At the risk of sounding nutty myself, I find that I am quite sensitive to electromagnetic fields. I think this can be developed with listening energy. For example, if I close my eyes and shift around, I can line myself up with magnetic north by “listening” to which direction feels right (most comfortable). Other times the direction feels better according to what meridian system is in need of attention, or what time of year it is. Five element theory holds that qi gung should be practiced in different directions at different points of the year to take advantage of the changing chi of the seasons.
As for magnets, I do find them useful. Donna Eden has a lucid section in her book “Energy Medicine” that outlines how to use magnets for pain relief. I’ve successfully used magnets to relieve migraine headache pain by taping small (1/4” square) pieces of those ubiquitous fridge magnets over the relevant acupuncture points. It’s important you get the polarity right. One direction brings chi to the place where you tape it (and thus can intensify pain!), the other disperses chi, which is good for relieving pain and stagnant chi. For pain relief, I find that taping the magnet colored side down, that is, facing the skin, works best. Never use them near your heart. Again, it’s possible to listen and feel what your body needs. You may only need a few seconds, or you may need a few hours. One direction may feel good, the other may not. She also has a segment on how to use magnets to facilitate bone growth after breaks. Strong electromagnets are used on people whose broken bones refuse to heal. The polarity forces a current of energy through the bone, bringing fresh energy there.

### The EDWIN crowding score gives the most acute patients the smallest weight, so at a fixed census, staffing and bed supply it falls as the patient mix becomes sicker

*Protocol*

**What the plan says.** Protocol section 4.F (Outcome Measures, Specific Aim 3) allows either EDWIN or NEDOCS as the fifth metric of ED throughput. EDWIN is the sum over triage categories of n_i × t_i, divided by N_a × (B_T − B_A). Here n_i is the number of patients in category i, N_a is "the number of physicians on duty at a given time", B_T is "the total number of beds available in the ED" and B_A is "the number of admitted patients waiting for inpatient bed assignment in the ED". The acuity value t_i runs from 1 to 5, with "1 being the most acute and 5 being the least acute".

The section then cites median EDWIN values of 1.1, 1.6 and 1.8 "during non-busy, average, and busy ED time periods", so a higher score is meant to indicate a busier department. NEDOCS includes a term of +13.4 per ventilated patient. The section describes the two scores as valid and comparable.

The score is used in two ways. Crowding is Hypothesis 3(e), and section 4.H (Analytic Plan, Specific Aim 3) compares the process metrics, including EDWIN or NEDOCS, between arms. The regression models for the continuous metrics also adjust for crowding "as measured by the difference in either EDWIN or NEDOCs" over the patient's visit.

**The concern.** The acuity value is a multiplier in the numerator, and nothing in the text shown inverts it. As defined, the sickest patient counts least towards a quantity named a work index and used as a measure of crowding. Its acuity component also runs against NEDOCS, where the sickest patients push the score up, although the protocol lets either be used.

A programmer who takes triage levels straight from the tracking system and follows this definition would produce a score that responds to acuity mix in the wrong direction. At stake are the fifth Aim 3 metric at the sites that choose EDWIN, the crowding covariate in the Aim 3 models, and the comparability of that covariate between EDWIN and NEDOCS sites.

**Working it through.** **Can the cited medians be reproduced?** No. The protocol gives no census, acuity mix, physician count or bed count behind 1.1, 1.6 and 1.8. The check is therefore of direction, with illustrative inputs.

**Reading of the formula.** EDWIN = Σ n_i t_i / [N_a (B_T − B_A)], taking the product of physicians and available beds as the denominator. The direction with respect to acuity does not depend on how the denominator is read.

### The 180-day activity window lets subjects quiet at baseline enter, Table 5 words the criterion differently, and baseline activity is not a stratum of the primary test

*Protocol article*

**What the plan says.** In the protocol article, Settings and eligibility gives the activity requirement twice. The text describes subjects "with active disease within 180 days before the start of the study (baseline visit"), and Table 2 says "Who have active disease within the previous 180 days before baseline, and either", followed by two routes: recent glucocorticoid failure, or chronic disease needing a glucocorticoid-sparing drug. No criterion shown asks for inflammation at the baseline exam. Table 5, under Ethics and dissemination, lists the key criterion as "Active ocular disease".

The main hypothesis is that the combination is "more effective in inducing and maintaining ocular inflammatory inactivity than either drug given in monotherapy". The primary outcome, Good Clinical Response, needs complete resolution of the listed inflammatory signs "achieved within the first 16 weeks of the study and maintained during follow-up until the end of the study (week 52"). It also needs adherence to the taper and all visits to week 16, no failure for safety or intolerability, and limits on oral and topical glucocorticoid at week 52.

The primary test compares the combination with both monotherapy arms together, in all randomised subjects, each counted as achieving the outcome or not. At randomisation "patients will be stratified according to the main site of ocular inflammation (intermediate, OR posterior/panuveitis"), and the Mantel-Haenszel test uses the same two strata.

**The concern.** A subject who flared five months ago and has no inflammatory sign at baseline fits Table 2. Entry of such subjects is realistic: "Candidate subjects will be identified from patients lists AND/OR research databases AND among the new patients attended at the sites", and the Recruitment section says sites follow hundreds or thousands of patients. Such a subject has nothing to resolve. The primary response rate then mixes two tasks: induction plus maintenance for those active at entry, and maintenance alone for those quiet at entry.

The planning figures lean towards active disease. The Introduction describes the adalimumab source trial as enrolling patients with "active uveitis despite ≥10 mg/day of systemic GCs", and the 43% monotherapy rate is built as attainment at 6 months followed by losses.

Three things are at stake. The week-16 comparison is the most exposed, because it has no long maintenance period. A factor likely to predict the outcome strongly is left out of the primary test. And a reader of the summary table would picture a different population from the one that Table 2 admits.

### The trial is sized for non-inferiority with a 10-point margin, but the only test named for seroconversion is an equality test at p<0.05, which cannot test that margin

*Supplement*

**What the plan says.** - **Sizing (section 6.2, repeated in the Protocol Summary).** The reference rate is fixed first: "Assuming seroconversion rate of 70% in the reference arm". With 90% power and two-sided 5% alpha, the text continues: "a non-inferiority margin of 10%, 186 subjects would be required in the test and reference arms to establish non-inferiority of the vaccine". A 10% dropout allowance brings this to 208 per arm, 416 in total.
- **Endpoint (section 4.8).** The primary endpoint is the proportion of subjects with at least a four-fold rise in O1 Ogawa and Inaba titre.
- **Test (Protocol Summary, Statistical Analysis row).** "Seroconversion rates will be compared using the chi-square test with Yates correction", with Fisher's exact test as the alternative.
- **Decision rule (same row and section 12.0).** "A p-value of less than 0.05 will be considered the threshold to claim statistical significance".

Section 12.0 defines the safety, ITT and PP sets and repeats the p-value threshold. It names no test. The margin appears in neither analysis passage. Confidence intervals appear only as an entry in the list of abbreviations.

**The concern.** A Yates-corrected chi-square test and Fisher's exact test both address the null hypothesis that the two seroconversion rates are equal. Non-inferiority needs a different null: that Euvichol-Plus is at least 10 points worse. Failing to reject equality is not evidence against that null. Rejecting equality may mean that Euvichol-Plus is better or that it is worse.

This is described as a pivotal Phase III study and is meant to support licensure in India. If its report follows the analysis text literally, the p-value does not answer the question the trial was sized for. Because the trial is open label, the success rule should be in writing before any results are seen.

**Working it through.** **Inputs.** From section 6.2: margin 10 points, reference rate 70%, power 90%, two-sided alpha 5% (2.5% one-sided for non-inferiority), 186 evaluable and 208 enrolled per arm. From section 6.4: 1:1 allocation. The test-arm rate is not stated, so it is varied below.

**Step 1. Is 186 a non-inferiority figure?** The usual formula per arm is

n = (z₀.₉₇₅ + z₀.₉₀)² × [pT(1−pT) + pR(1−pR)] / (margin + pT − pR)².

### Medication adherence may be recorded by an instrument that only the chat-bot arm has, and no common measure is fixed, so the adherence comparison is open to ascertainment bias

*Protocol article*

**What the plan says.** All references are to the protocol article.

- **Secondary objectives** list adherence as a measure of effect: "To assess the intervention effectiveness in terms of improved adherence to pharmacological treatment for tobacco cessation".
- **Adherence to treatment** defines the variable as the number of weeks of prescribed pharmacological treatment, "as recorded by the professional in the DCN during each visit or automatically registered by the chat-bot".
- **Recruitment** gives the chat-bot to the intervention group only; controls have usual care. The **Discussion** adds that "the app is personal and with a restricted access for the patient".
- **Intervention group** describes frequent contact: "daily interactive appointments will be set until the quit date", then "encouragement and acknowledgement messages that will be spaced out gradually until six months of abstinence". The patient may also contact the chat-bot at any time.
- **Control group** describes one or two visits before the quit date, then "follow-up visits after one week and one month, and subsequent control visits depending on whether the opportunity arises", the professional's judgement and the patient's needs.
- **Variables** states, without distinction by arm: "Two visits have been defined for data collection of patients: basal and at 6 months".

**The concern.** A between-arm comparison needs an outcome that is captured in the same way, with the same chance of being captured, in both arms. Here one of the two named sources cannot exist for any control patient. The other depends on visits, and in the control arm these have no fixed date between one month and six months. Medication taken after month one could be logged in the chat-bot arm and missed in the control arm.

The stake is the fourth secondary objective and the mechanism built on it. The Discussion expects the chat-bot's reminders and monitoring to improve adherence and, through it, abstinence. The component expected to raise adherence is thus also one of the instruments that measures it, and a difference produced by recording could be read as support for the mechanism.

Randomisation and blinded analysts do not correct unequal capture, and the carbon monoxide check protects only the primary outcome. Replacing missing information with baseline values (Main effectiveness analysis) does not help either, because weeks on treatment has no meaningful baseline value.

Small fridge magnets are certainly no miracle cure, but used correctly, I find they are similar to things like tiger balm—not going to fix the underlying imbalance immediately, but over time can have a gradual effect if you can put up with the annoyance. If I plaster myself with magnets during a severe migraine I can greatly reduce the pain even if it doesn’t quite go away. But use caution and your best judgment—after all, they do have the effect of altering your chi.
For Gene and his standing meditation, I see no harm in it as long as it feels good. There may be days when you don’t need it. I’ll bet if you flip it over and stand on it, it won’t feel nearly as good because the polarity is important. For me, the electromagnetic polarity of my body switches occasionally—like when I’m sick or fatigued. My cat is my polarity indicator : ) When I am well, she faces towards my head when perched on my belly. When I am sick, she faces the other way. So Gene’s standing pad may feel better flipped over on some days.
As for the placebo effect, I’m all for it! Whatever mobilizes the immune system to heal is great. Where the mind goes, the chi follows, so I think it’s best to keep an open mind. If something’s not working, it will become clear in time. After all, even with western medicine 1/3 of all patients get better, 1/3 get worse, and 1/3 stay the same.